1. Integrate new tech
As digital natives, Gen Z grew up in a world where technology was everywhere, and they expect the same to be true in their workplaces. By adopting smart manufacturing techniques, factories improve productivity and create more attractive environments for the next generation of manufacturers.
The first step towards digitization is integrating data collection technology with existing systems. Machine sensors, IoT software, and a secure cloud solution can help facilities eliminate tedious paper-based processes and streamline data analysis. Automated machines offer insights into real-time production data, highlight blind spots, and unveil pain points across the value chain. Rather than losing critical, undocumented industry knowledge and best practices when older employees leave, standardized digital processes ensure that operational insights are accurately recorded and accessible in a centralized location.
2. Provide mentorship and education
Gen Z watched their parents navigate the 2008 market crash, a global pandemic, and real-time effects of climate change. One historic event after another has proven the future is uncertain, and it has changed how younger generations view workplace longevity. To recruit and retain talent, companies must clearly communicate opportunities to learn and develop new skills. Over 90% of Gen Z-ers on the Student Advisory Committee of Enactus, an international organization dedicated to inspiring students, reported that the top three factors when choosing an employer are career advancement opportunities, a manager they can learn from, and professional development and training opportunities.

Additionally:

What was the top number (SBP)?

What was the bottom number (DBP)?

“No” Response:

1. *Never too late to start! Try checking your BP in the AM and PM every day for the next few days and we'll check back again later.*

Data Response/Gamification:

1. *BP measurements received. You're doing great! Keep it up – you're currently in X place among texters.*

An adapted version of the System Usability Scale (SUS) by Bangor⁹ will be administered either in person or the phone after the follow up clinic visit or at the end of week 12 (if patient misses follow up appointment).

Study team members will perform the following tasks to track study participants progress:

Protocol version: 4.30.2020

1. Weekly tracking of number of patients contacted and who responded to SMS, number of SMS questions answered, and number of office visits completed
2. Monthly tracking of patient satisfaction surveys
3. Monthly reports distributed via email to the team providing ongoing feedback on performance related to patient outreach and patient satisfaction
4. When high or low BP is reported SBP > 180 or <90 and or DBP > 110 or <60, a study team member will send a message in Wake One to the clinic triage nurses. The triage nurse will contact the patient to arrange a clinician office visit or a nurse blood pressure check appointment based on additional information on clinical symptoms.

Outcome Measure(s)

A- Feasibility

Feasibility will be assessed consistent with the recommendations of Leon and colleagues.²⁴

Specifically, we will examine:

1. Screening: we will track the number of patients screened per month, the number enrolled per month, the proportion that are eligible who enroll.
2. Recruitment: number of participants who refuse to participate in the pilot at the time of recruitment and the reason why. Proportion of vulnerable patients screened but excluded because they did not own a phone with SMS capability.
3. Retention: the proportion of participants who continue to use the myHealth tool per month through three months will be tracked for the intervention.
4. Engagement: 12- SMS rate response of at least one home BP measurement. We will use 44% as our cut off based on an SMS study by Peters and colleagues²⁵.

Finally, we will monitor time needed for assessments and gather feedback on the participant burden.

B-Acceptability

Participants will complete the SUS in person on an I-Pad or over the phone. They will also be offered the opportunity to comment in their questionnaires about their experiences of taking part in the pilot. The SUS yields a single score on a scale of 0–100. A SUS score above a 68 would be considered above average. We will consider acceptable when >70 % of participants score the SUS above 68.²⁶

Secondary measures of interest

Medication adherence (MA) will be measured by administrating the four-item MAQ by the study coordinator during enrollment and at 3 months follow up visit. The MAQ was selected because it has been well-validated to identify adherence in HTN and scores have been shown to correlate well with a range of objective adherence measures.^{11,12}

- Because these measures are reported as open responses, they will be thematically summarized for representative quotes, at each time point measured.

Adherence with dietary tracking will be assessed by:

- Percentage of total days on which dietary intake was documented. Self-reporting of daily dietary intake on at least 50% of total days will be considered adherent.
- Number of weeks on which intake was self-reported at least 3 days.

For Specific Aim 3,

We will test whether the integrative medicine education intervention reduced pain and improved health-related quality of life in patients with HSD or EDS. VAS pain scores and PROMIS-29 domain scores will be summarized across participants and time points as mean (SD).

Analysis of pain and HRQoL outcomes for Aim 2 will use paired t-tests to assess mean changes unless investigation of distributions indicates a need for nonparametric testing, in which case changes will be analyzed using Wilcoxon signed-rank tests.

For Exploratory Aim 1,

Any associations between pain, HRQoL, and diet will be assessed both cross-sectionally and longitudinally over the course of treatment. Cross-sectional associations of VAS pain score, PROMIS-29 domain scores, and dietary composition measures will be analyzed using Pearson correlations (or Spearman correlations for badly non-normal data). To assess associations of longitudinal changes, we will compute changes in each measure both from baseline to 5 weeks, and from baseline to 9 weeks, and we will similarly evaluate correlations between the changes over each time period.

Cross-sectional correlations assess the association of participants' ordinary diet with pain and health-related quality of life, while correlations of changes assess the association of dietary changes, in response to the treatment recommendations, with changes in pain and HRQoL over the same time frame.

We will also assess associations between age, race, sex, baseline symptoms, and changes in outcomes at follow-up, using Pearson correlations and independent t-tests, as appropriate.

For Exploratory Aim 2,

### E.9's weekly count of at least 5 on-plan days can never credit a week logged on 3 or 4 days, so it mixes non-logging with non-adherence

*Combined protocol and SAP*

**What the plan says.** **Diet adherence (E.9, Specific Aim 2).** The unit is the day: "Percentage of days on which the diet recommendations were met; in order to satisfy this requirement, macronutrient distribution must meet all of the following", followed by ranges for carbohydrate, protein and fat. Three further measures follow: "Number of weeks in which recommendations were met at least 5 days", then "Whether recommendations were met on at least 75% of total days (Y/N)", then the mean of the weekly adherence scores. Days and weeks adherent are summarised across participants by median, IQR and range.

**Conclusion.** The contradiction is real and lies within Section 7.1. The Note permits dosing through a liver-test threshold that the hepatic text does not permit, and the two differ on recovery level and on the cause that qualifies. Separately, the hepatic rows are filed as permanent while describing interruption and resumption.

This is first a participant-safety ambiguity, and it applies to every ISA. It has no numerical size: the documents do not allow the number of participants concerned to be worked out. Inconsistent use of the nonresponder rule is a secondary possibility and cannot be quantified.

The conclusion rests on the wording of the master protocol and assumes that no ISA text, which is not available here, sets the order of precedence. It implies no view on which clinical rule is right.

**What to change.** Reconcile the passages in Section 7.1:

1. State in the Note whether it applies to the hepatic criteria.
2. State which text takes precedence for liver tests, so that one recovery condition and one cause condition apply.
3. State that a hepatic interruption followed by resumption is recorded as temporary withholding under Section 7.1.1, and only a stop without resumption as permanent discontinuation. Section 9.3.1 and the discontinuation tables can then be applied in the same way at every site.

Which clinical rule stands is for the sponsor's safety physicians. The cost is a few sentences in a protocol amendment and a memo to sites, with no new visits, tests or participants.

Providing clear career paths, mentorship programs, and educational assistance proves to young candidates that a business values their long-term potential over the ability to simply fill an entry-level role. Part of an Industry 4.0 roadmap is continuous monitoring and improvement, which gives employees a chance to play an active role in achieving quantifiable benefits and impacting the company’s bottom line. Additionally, investing in an internal talent pool reduces the time and money lost through constant turnover and re-training. If new candidates feel like a manufacturing role is stagnant and disengaging, they won’t hesitate to look for a new job.